• 37. If placenta has been delivered- take blood for grouping and cross matching. Give IV fluids of 500mls g/s or ringers lactate in 6 hours. Administer 10 units of oxytocin stat Give ergometrine 0.2mgs I.M or slowly I.V (NSMSP, 2007:3) Insert Foleys catheter for continues drainage. Do a bimanual compression of the uterus if bleeding still continues. Examine placenta for completeness or retention of membranes or lobes. Start broad spectrum antibiotic. Transfer to hospital. In hospital: make sure a trolley for the management of PPH is always at hand. Take blood for grouping and cross matching. Start I.V infusion of ringers lactate. Call Doctor and carry out all instructions of interventions intelligently and accurately. Organize for blood donors. Check B/P and pulse every 2 hours. Encourage client to empty bladder every 2 hours. Encourage her to breastfeed. Examine baby accurately. Report any abnormalities. Carry out routine eye instillation of antibiotics. Make both mother and baby comfortable. Organize for blood donors * 4 th stage of labour – post partum haemorrhage especially first 2 – 6hrs 5
  • 38. Give broad spectrum antibiotic Give pethedine 100mgs, diazepam 10mgs I.V slowly in separate syringes. Remove placenta manually Give 20 units oxytocin in 500mls of ringers lactate at 40 – 60 dps/minute Give ergomentrine 0.2mgs I.M or misoprostol 800 – 1000mcg rectally Transfer client to hospital In hospital: Take a good history; take blood for grouping and cross matching. Start IV fluids. Call Doctor. Carry out all instructions accurately and intelligently. Advise on family planning Retained placenta – placenta not delivered within 30 minutes 6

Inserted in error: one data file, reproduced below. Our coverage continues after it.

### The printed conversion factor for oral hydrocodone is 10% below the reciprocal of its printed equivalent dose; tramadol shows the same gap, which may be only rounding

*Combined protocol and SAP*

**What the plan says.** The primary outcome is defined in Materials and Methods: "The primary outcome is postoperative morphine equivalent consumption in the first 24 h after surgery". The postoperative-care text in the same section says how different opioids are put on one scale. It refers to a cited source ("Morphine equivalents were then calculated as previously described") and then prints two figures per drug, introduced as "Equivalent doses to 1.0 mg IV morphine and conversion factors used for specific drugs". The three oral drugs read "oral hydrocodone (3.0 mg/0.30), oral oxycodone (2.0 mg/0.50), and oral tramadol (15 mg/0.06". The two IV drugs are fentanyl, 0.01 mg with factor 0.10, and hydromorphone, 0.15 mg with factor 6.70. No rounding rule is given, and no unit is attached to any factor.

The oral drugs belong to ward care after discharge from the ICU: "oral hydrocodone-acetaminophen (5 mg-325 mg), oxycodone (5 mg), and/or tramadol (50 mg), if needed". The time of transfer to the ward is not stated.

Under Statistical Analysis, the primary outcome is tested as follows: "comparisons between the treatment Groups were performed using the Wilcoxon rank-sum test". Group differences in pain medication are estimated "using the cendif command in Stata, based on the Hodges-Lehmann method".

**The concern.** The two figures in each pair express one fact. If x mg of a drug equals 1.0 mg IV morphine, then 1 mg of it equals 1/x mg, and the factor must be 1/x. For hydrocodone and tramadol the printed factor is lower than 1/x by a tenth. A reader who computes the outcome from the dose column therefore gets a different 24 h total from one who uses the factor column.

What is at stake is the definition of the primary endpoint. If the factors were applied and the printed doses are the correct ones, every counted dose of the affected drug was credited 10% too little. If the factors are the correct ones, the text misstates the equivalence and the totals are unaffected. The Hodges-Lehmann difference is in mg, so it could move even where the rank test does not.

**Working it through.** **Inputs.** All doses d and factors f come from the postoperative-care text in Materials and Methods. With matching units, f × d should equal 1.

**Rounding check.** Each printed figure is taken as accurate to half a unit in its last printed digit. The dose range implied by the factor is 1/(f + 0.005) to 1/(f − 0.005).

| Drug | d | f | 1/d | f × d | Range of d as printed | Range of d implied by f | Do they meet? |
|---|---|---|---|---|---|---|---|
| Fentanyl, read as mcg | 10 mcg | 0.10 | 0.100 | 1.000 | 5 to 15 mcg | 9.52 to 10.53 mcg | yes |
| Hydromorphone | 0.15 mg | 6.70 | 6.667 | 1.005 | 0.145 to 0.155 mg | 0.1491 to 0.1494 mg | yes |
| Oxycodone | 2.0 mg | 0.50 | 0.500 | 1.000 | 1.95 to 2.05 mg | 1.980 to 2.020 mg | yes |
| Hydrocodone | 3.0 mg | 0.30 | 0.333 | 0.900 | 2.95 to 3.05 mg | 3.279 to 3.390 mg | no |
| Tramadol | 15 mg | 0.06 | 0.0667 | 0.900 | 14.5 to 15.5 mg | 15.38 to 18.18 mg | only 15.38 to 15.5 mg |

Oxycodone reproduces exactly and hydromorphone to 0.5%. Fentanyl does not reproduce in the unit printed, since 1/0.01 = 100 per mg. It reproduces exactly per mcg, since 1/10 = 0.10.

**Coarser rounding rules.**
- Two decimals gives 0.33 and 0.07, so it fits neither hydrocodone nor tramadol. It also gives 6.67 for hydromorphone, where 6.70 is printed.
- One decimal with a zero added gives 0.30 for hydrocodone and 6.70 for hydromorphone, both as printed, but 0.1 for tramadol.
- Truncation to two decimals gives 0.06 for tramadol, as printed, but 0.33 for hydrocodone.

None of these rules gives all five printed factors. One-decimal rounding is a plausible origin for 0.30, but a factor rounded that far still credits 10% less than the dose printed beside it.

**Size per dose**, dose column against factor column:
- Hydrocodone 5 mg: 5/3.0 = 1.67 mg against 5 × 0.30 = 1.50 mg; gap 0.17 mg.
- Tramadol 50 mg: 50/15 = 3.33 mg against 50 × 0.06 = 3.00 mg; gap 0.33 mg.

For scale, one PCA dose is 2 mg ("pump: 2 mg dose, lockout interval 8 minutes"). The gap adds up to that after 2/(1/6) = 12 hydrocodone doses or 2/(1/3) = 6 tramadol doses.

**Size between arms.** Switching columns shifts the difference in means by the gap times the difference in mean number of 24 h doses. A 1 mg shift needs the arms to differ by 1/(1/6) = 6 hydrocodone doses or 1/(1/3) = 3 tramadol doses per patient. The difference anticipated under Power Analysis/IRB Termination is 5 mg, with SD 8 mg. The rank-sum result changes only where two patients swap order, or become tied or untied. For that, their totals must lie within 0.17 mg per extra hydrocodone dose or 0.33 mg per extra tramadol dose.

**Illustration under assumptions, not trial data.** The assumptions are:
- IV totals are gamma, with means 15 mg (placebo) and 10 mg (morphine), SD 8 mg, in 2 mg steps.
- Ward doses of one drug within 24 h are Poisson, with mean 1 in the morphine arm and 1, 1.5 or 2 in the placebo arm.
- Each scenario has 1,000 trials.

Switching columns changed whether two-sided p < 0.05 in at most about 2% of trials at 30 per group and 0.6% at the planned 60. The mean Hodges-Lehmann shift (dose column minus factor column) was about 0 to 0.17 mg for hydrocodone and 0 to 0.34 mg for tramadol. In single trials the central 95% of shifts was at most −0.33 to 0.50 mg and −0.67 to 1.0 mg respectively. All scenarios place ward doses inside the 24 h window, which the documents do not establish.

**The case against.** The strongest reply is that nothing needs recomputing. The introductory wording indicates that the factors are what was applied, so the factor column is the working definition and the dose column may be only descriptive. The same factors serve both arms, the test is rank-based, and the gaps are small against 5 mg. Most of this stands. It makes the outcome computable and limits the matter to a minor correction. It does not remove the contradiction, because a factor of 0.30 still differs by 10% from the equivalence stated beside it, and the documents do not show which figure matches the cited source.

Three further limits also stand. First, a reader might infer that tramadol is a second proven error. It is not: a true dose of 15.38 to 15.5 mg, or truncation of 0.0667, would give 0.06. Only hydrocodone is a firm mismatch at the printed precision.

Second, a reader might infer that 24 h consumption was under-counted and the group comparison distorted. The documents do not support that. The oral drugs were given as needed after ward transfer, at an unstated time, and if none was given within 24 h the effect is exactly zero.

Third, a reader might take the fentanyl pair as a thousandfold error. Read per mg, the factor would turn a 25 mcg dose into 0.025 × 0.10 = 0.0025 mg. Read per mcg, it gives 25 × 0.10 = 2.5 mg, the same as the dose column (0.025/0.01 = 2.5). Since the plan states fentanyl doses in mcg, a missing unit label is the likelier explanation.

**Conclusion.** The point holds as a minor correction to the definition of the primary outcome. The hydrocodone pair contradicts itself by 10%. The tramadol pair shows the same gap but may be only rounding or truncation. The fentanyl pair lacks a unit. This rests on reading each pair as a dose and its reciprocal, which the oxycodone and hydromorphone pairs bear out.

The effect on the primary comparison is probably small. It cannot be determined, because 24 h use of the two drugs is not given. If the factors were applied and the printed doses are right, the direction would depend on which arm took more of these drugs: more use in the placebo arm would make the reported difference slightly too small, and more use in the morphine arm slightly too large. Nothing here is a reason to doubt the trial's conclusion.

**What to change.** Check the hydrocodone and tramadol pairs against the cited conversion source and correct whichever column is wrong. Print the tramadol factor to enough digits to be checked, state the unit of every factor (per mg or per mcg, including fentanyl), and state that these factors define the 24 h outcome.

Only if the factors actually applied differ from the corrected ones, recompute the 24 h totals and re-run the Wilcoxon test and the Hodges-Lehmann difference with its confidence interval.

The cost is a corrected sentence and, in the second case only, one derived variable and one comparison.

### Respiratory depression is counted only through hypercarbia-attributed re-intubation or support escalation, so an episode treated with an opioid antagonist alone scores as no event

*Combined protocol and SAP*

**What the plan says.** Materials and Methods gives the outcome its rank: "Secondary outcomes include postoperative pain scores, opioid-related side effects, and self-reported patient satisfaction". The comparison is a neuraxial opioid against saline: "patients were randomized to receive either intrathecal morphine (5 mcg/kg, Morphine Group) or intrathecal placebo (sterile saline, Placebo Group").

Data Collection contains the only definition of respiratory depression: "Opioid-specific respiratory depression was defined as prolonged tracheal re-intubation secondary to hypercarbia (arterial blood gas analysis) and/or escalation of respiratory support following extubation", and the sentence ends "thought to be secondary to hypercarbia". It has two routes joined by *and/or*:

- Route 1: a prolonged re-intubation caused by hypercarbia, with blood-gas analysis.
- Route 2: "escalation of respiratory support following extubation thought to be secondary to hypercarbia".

• 39.
    • The WHO Partograph has been modified to make it simpler and
    • easier to use. The latent phase has been removed and plotting on
    • the graph begins in the active phase when the OS uteri is 4cm
    • dilated (NSMSP, 2008:57).12 But in my view this modification is
    • dangerous, because it places the client and her baby who might
    • suffer from cervical dystocia at a very high risk of maternal and
    • neonatal death; for some midwives confessed at a workshop
    • organized by the Nana Yaa Memorial Trust for good quality
    • reproductive health services, an NGO, that they (midwives) ask
    • clients to go home and come back later, for lack of knowledge as to
    • what to do for the clients whose cervicograph are less than 4cm.
  • 40.
    • This misnomer has to be addressed very urgently to reduce
    • maternal and neonatal morbidity and mortality due to
    • prolonged labour and possible rupture of the uterus. This is
    • because the 8 hours of latent phase has been ignored on the
    • current partograph. The Cubes of spaces are 24 hours. If the
    • latent phase of 8 hours (which is the normal period for the
    • cervix to dilate 3cm) plus another 1 hour are added up – the
    • labour duration shall be 33 hours. This obviously defeats the
    • purpose of reducing the duration of labour to 12 hours
    • (O’Driscoll, U.K) or 24 hours (Phillpott, S.A)
  • 41.
    • Lack of basic education and decision making power, poverty and obnoxious cultural practices and traditions which restrict women from seeking health care, cause delay 1